(Phys.org)—Perceptions, design concepts, and expectations of Google Glass roll on, with yet another patent filing by Google. This time the call is for a Google Glass-like wearable computer to be the ultimate solution for remote controls. So far, the popular image of a Google Glass wearer is the enlightened, connected person on an enlightened urban avenue, smartly maneuvering data from the eyeglass device.
Act Two. Shift the Google Glass concept to indoors, in the living room, where Google Glass is a home-body's aid, used to control everyday objects, with the user issuing voice commands to the home devices and getting information from the objects as well.
That's what a new chapter in Google Glass might be. Earlier this week, Mat Smith of Engadget discovered the patent, Wearable Computer with Superimposed Controls and Instructions for External Device.
The patent was originally filed in September 2011 and recently published by the U.S. Patent and Trademark Office. "During our patent application trawling this week, we fished up another possible application for Google's future-wear," wrote Smith.
The patent application called for a device for controlling home objects such as refrigerators, TVs, garage doors, and office machines.
One scenario would be for the wearable computer to relay instructions to open or close your garage door. Or, If the home printer were to be out of paper, the glasses would show an alert on the eyepiece and would tell you about adding paper in the correct tray.
Heads-up displays could show up on the glasses or on other objects, using built-in lasers. "When the wearable computing device determines that a target device is within its environment," according to the patent, "the wearable computing device obtains target device information related to the target device. The target device information may include information that defines a virtual control interface for controlling the target device and an identification of a defined area of the target device on which the virtual control image is to be provided."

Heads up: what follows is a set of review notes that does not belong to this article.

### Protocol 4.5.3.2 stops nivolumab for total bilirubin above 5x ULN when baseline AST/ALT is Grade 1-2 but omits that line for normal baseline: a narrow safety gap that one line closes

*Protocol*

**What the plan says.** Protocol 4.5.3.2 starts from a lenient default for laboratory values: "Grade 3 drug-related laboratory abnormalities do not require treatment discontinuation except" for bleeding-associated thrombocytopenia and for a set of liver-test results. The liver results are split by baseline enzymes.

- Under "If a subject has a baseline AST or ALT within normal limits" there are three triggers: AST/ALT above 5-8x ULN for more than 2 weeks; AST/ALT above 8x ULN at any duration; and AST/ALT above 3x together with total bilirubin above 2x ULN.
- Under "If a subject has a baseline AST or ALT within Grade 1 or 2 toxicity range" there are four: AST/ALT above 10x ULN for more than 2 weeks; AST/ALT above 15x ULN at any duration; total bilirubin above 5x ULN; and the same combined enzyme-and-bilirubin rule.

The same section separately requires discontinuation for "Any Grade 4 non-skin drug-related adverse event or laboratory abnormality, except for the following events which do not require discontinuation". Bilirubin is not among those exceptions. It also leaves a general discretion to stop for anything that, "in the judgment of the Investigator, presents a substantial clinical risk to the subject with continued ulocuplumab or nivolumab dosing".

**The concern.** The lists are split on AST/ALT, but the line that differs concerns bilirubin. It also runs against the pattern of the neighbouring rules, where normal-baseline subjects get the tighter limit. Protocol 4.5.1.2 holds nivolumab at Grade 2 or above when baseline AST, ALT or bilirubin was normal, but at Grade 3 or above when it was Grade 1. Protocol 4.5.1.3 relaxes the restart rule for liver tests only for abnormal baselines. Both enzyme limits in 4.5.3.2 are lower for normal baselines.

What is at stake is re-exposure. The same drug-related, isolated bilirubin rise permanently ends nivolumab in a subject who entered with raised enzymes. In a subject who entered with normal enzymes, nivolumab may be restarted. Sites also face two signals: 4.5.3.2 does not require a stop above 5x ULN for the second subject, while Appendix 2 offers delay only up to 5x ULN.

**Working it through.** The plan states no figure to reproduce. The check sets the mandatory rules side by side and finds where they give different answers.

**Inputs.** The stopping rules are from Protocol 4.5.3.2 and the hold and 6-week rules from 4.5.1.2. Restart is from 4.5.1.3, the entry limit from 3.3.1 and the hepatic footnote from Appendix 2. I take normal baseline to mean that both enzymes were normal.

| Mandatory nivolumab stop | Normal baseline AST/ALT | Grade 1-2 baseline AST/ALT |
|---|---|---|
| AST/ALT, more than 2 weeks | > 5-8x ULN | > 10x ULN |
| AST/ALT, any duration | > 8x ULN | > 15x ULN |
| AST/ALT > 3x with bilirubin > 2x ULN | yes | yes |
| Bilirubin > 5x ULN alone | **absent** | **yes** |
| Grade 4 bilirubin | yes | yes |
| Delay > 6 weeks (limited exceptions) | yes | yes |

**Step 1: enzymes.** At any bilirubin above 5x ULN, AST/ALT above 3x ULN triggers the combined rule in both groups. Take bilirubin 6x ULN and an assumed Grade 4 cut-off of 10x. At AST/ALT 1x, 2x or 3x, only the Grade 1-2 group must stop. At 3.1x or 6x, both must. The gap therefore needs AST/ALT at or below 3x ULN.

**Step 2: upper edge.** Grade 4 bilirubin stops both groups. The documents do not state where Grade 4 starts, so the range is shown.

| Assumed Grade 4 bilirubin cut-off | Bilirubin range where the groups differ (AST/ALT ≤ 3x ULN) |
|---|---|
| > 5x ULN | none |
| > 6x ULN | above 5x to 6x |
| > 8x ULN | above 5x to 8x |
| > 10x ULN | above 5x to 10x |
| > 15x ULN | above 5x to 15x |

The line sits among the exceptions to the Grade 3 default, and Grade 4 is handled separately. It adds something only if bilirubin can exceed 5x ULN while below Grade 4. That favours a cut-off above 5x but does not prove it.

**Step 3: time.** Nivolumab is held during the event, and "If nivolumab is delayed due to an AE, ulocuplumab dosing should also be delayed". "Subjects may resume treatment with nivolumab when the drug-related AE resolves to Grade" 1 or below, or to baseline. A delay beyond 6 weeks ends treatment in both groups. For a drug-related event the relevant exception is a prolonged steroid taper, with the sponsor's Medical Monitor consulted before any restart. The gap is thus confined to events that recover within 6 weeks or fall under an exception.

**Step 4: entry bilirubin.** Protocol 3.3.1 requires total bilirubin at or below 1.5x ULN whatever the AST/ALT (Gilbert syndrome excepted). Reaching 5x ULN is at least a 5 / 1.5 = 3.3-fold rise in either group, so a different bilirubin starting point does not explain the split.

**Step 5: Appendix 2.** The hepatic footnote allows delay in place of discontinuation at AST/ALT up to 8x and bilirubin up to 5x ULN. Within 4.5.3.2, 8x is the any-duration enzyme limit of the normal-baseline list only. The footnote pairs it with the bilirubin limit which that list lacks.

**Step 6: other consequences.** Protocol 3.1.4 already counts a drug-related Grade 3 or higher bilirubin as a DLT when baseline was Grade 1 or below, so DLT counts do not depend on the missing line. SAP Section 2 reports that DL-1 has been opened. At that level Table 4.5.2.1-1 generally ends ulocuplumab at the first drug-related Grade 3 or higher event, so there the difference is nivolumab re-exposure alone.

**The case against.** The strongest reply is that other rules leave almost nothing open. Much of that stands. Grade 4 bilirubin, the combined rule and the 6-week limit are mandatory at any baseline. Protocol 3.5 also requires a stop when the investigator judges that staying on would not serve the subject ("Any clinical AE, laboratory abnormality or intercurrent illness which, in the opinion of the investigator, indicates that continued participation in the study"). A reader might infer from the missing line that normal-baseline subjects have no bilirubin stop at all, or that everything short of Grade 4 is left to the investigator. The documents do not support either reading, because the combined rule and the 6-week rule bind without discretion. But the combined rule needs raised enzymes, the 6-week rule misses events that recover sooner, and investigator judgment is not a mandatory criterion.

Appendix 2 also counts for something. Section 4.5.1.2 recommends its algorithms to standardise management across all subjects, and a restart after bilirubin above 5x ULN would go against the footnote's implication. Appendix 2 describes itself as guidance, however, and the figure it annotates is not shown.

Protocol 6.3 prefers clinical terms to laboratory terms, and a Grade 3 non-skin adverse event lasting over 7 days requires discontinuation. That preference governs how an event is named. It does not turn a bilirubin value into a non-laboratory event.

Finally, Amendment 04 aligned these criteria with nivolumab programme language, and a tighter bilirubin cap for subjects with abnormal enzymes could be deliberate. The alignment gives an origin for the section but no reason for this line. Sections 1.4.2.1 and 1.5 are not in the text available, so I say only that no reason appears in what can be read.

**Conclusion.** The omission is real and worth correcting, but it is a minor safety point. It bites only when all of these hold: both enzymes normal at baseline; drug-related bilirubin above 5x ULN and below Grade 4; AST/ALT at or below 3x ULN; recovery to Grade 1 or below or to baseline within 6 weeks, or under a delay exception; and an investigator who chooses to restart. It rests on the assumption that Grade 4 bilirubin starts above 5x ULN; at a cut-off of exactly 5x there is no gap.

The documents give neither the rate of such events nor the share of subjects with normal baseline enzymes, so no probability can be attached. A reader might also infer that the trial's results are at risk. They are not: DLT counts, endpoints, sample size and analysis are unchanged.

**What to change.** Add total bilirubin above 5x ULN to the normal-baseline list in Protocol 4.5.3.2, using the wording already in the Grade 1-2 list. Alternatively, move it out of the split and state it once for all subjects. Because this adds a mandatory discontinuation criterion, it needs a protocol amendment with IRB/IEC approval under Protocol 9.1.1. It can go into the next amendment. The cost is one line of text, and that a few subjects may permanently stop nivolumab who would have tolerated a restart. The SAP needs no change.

The HMD, as suggested, may include an optical system mounted to a head- support. The optical system may include a light source, such as a light-emitting diode (LED) configured to illuminate something like a liquid crystal-on-silicon (LCOS) display panel. Also, the HMD may include a camera configured to capture images similar to the wearer's field of view.
The patent also described some technologies that could come into play such as RFID. "As another example, the wearable computing device may detect a beacon or other signal transmitted by the target device. The beacon or other signal could be, for example, a radio frequency signal, e.g., using WiFi, Bluetooth, or near field communication (NFC), an optical signal, such as an optical signal emitted by a visible or infrared LED on the target device, or an acoustic signal, such as an ultrasonic signal. In other examples, the wearable computing device may detect a radio frequency identification (RFID) tag on the target device or recognize an optical identification, such as a barcode or quick response (QR) code on the target device."
Explore further: Audi tests its A7 driverless vehicle on Florida highway